Brandon Minnick 43:06
yeah, that party was crazy. I've also snuck into that last year. Like this year, I'll actually I'll have a ticket. But But no, I love that, Ralph. I love the little a little bit of a tease. So stay tuned for for reinvent for the upcoming announcements. And yeah, we'll have to have you back on the show after to show off, show off some of the things. Can you talk about what what you're working on now what we're working on today? If that's if that's not a new feature coming at reinvent, of course.
Ralph Flora 43:40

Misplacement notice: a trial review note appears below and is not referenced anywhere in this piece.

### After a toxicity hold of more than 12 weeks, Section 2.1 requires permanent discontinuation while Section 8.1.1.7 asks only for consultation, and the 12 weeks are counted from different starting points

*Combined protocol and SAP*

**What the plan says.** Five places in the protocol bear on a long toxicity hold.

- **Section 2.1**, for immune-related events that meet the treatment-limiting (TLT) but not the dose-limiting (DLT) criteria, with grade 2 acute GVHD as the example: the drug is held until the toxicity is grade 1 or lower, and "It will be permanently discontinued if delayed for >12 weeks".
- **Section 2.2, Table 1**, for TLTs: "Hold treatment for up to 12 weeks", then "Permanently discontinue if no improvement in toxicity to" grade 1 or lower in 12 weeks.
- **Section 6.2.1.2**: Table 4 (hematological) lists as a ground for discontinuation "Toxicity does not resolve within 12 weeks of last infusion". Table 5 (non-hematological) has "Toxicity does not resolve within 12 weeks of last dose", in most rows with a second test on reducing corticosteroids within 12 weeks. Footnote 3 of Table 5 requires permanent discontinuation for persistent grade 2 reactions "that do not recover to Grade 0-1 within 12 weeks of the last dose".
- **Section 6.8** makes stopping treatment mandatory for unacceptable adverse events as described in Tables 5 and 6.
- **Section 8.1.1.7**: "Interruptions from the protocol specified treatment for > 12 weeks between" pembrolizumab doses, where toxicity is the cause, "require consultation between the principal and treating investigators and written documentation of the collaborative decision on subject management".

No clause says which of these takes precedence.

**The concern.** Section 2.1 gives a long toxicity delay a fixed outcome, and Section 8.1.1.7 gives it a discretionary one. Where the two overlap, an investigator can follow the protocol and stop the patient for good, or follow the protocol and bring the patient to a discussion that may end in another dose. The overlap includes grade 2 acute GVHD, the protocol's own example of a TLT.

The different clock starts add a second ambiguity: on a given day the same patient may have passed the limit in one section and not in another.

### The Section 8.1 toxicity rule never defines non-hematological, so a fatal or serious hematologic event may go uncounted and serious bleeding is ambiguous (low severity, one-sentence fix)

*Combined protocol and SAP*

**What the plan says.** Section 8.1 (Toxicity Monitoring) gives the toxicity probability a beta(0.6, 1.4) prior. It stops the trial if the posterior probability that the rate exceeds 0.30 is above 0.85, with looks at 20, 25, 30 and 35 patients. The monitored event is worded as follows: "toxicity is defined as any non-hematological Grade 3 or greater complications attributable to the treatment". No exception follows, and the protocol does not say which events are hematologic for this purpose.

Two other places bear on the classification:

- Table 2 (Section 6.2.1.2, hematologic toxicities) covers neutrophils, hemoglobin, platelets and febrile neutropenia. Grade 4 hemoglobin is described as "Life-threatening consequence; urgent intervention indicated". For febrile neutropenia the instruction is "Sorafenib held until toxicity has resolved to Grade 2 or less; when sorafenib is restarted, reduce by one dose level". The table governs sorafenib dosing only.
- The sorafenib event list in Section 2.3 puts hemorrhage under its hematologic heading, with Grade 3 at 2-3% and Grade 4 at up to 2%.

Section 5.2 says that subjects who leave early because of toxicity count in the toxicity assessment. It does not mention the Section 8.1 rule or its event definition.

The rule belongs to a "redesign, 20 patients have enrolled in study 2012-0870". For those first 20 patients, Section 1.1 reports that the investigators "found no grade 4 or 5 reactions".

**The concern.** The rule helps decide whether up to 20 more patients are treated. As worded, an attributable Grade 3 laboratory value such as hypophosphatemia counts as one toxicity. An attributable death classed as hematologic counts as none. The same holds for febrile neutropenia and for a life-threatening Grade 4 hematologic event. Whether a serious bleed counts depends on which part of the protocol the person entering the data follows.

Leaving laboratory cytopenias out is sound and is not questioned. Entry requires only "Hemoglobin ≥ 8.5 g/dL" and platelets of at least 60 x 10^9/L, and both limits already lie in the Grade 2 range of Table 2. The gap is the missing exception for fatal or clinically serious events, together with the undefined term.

Sure. Yeah, actually what I'm working on today, I'm literally kind of just finishing up a project right now. So hopefully it should be available in the next few weeks. And it's kind of one of the areas we wanted to prove on the toolkits was kind of customer interaction in the user experience. For example, the Visual Studio Toolkit has been around for quite a number of years, I'm not quite sure that it was written in 2008. But I think the first version of Visual Studio is supported was 2008. That was that was long before my time even at Amazon. So it's it's it's, you know, it's had a good long run, but in that time, you know, it's it's as, as new features are added, there's, you know, older features, they kind of don't change that much. That's your typical software, right? And so we're kind of looking at some areas of, you know, where can we improve that user experience with the toolkit so that users are more happy with it. And one of the areas that we're working on right now is kind of that getting started experience like when you first load and started toolkit, like, I don't know about you, but like when I install an extension and try to use an extension, if there's not some kind of immediate gratitude, like within the first minute or so, or I can't find where In the IDE, the extension even pops it up, like, Where does this thing live? I usually give up and just uninstall it. And I'm not going to bother with it at that point. Because you know, it needs to make your life easier not not a challenge just to figure out how to use the toolkit. So that's kind of when the areas that we're working on is like, what can we do whatever customers first come into the toolkit, particularly customers that may be new to AWS as well. So not only are they having the hurdle of like, how do I get this toolkit to work? But what am I even going to do with it? What does AWS do for me? So we're kind of looking at spaces where we can improve that user experience. One of the areas though, that users have problems with is getting their credential setup. I don't know if you've ever tried to figure out like all the different possible options AWS has for credentials and getting signed in. But it keeps expanding, like maybe where like I am identity center came out recently as kind of a rebranded, revamps, new way of handling SSO. And then, with CO catalyst, there's kind of a single sign on option there called Database Builder ID that's that, that whole thing where like, you can come to AWS and you don't even need an account. And you can just start building stuff and using resources. So with all these different kinds of credentials and ways of managing them, it's it can be really tricky and a daunting task for customers to figure out like, what am I even doing here? How to don't even get logged in to start working? So we're working in that space on like, how can we get you started more quickly? Like you, you probably have gotten credentials from an admin or it's in an email to you or something like if you know how to get logged in to some degree, but how do you get you know, from that email and into the toolkit and started right away. So look for some new user experience around getting started with the toolkit. That's, that's, that's kind of the project I'm working on right now that's wrapping up. And with that, I kind of alluded to it before that, like Visual Studio is kind of the SDK has a legacy of, of, you know, older technologies, whenever you're building extensions. So WPF is one that you would use in there. And I don't think many people actually use WPF these days, but like, you know, things like, Maori, I guess, have roots in it. And you might be familiar with it from that standpoint. But there's been some kind of like interesting, solving problems that, you know, for technology that's been around since I think it came out in 2006. Maybe, with Windows Vista, I'm trying to remember, this has been a while. You know, it was a pretty solid technology then. And it's held up pretty well over the years. But like, there's been some interesting problem solving that, you know, even after a good 20 years, almost, it's been out that you're you're still solving. But that kind of makes it fun working the toolkit too, because you're you're you're not necessarily working on the same product. Well, let me say not in the toolkit, because customers use the toolkit, they don't have to worry about all this. This is this is all shielded from them. This is just building the toolkit as an extension of Visual Studio extension. You know, you kind of have these interesting problems you're solving that have been solved at some point in the past, sure. But they're kind of different than what most customers are solving today. So it's an interesting challenge working on the toolkit from that standpoint, or working on an extension in Visual Studio from that standpoint. But yeah, be looking for those kinds of user experience improvements coming out. And also be looking for, you know, this kind of generative AI features coming out. In, you know, over time.